A basic tenet of economic theory states that if the availability of skilled workers is lacking, the value of personnel in particular profession should be higher. That’s why select entertainers and athletes make so much more for working much shorter periods of time than those in important public sector jobs, like police and firemen. In the latter case, their work is vitally important, but the skill level isn’t quite as stringent.
With their large sizes and heavy loads, truck accidents tend to be much more dangerous than the typical car crash. With this in mind, one would assume that trucking companies and their drivers would lean more toward safe and healthy driving habits in order to reduce the risk of a crash. Unfortunately, this is not the case. While there are a variety of causes for trucking crashes like bad weather, poor roads, or equipment error, the most common by far is driver error. In fact, driver error is ten times more likely to be the cause of a trucking accident than any other reason. Why is this the case?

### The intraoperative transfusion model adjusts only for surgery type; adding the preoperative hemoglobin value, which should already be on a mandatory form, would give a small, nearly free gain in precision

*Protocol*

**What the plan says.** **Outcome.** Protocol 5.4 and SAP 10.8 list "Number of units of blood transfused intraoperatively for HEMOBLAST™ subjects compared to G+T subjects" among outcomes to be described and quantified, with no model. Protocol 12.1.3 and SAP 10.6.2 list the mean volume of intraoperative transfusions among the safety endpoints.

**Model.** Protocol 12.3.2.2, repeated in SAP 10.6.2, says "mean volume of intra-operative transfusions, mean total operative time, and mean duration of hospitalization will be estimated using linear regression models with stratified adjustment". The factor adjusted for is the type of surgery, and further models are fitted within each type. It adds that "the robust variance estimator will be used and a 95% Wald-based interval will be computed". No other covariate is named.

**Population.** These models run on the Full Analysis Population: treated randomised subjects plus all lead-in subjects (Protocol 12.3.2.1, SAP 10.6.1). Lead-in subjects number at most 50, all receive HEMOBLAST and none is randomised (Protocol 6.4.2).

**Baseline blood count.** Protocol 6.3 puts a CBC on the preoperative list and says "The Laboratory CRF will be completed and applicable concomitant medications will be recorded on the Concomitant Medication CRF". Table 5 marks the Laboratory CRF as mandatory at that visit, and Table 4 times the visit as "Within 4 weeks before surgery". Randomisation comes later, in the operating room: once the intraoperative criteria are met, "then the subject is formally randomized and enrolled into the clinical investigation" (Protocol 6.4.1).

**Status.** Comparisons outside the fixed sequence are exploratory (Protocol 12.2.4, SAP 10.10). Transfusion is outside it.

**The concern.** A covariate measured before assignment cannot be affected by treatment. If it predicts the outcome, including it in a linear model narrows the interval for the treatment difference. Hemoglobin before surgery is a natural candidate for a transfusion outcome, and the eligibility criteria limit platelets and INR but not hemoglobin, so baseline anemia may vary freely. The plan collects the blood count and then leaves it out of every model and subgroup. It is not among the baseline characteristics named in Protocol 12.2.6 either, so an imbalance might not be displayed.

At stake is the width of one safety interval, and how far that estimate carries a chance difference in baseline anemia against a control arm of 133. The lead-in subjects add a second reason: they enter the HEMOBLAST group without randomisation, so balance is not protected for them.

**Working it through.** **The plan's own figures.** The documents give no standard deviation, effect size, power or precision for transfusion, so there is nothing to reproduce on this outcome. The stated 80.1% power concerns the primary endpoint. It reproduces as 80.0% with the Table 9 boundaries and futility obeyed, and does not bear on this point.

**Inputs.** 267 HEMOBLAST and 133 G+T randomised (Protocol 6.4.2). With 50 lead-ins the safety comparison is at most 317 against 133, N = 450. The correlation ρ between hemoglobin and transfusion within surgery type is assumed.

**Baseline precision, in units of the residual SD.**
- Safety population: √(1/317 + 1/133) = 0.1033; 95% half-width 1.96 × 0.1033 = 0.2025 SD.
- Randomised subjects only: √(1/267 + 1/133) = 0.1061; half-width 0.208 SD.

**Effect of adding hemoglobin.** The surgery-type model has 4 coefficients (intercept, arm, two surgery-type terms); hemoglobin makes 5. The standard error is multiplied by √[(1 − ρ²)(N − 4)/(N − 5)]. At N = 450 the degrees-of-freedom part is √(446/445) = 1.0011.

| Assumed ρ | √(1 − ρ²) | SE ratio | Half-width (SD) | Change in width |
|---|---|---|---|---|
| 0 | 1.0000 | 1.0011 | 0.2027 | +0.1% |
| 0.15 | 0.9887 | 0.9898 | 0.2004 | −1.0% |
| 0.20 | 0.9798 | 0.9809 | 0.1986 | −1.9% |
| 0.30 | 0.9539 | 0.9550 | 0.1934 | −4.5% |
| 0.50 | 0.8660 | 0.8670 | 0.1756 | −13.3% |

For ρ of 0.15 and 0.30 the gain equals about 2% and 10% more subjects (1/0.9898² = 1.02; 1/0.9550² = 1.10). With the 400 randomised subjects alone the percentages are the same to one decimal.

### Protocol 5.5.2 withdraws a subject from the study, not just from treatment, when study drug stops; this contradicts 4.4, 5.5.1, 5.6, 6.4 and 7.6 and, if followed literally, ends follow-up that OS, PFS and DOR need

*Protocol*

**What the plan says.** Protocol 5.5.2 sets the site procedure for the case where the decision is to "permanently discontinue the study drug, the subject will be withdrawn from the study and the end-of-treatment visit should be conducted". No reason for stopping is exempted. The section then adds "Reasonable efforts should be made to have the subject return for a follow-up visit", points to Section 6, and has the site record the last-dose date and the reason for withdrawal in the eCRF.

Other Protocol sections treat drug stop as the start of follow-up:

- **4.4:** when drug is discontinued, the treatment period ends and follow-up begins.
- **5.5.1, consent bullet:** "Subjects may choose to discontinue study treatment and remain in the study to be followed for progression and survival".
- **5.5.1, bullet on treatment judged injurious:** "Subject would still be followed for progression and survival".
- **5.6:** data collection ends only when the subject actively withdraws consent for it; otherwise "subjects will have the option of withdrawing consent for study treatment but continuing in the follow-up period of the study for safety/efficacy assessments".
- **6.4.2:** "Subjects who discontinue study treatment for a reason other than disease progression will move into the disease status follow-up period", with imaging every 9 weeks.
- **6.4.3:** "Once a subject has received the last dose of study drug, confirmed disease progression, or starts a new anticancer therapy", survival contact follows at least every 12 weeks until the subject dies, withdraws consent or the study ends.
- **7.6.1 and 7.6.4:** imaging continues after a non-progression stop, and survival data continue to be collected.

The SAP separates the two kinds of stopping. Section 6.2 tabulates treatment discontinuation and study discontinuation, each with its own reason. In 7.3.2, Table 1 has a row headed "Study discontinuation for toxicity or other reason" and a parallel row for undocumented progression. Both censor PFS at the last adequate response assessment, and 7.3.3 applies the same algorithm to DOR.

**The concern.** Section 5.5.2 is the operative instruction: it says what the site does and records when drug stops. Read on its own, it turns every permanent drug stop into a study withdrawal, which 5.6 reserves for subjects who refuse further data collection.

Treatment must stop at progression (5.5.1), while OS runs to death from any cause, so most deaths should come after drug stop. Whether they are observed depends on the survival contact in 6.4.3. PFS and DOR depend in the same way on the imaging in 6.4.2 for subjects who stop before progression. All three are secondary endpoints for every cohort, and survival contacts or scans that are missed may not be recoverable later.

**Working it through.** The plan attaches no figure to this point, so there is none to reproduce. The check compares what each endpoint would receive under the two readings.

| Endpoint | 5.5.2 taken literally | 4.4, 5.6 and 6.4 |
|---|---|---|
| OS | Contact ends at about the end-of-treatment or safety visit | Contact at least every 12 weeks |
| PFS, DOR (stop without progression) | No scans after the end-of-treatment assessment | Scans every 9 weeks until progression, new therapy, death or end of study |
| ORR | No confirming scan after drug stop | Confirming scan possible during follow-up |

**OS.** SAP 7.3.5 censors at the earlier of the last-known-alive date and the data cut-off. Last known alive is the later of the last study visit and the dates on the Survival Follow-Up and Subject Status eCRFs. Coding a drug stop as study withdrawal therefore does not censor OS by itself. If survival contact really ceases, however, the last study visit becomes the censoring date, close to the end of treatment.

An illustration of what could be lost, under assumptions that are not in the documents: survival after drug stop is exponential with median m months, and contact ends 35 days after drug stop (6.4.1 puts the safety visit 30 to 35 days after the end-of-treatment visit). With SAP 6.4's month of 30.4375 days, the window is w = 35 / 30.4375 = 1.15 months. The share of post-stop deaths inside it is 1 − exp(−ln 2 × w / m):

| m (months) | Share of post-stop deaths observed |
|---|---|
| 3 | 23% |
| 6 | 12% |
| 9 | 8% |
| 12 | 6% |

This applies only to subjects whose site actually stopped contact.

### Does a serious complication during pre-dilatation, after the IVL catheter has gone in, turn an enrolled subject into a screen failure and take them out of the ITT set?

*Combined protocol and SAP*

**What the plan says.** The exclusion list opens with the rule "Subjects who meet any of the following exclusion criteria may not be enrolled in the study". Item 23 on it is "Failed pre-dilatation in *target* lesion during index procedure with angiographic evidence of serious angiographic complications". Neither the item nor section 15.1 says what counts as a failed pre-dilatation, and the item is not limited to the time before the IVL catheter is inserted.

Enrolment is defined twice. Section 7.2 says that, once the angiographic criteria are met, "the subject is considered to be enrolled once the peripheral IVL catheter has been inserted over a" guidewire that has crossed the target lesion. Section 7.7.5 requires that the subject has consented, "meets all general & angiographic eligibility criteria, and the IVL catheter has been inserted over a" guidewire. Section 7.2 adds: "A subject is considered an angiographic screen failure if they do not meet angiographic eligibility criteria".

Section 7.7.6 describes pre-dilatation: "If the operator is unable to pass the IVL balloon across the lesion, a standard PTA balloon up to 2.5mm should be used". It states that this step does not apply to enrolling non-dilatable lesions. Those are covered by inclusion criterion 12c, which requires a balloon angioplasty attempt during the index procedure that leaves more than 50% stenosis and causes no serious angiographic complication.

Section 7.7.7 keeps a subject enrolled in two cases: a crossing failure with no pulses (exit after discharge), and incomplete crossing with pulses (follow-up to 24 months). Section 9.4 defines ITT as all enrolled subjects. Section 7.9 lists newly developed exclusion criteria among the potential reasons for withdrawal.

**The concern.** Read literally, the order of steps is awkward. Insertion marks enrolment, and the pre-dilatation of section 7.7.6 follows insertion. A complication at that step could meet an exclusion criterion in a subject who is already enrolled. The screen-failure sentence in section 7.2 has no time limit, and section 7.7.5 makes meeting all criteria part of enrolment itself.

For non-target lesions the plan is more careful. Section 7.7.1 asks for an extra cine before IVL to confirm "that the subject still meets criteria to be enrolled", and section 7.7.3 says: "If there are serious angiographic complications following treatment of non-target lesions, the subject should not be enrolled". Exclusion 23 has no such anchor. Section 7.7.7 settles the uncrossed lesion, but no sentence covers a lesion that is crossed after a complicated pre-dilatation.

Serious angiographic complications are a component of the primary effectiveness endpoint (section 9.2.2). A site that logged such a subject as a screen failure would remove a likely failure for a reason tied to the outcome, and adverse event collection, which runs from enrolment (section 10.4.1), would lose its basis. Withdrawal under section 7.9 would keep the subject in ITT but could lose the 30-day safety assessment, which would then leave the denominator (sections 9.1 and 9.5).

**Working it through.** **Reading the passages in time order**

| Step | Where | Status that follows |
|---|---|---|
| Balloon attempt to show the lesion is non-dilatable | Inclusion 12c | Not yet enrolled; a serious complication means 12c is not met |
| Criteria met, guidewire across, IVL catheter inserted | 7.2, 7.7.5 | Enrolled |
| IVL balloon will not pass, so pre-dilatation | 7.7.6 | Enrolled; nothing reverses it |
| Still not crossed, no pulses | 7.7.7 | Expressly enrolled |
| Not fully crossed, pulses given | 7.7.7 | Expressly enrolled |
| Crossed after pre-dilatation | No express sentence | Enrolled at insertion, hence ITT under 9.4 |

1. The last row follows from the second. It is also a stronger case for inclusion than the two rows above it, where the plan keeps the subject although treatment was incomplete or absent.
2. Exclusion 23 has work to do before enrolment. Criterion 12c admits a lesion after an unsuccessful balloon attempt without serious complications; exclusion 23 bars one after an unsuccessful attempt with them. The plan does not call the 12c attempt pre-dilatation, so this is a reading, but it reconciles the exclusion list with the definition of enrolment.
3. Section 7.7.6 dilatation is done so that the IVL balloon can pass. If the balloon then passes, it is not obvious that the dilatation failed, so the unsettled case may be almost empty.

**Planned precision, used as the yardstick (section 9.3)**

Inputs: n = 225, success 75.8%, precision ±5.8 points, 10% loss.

Trucking is one of the most important jobs in the United States. The loads that trucks carry are vital for the American economy. Most of the things we buy from our stores are brought in by trucks. Because of this, there is always a constant demand for materials to be delivered not only on time, but in large quantities. Add in the fact that truck drivers are normally paid by how heavy their load is, it’s easy to understand why many would be convinced that the more their truck can manage to carry, the better off they will be.
Any lawyer involved in trucking litigation practice will know first hand that paper logs used by truckers to record their hours of service are easily fabricated. In some cases, a comic book might have been more realistic. As technology progresses, electronic devices are being increasingly fitted on trucks. Computers that automatically track the hours worked by each driver have been around for decades, but they are going to become mandatory over the next couple of years.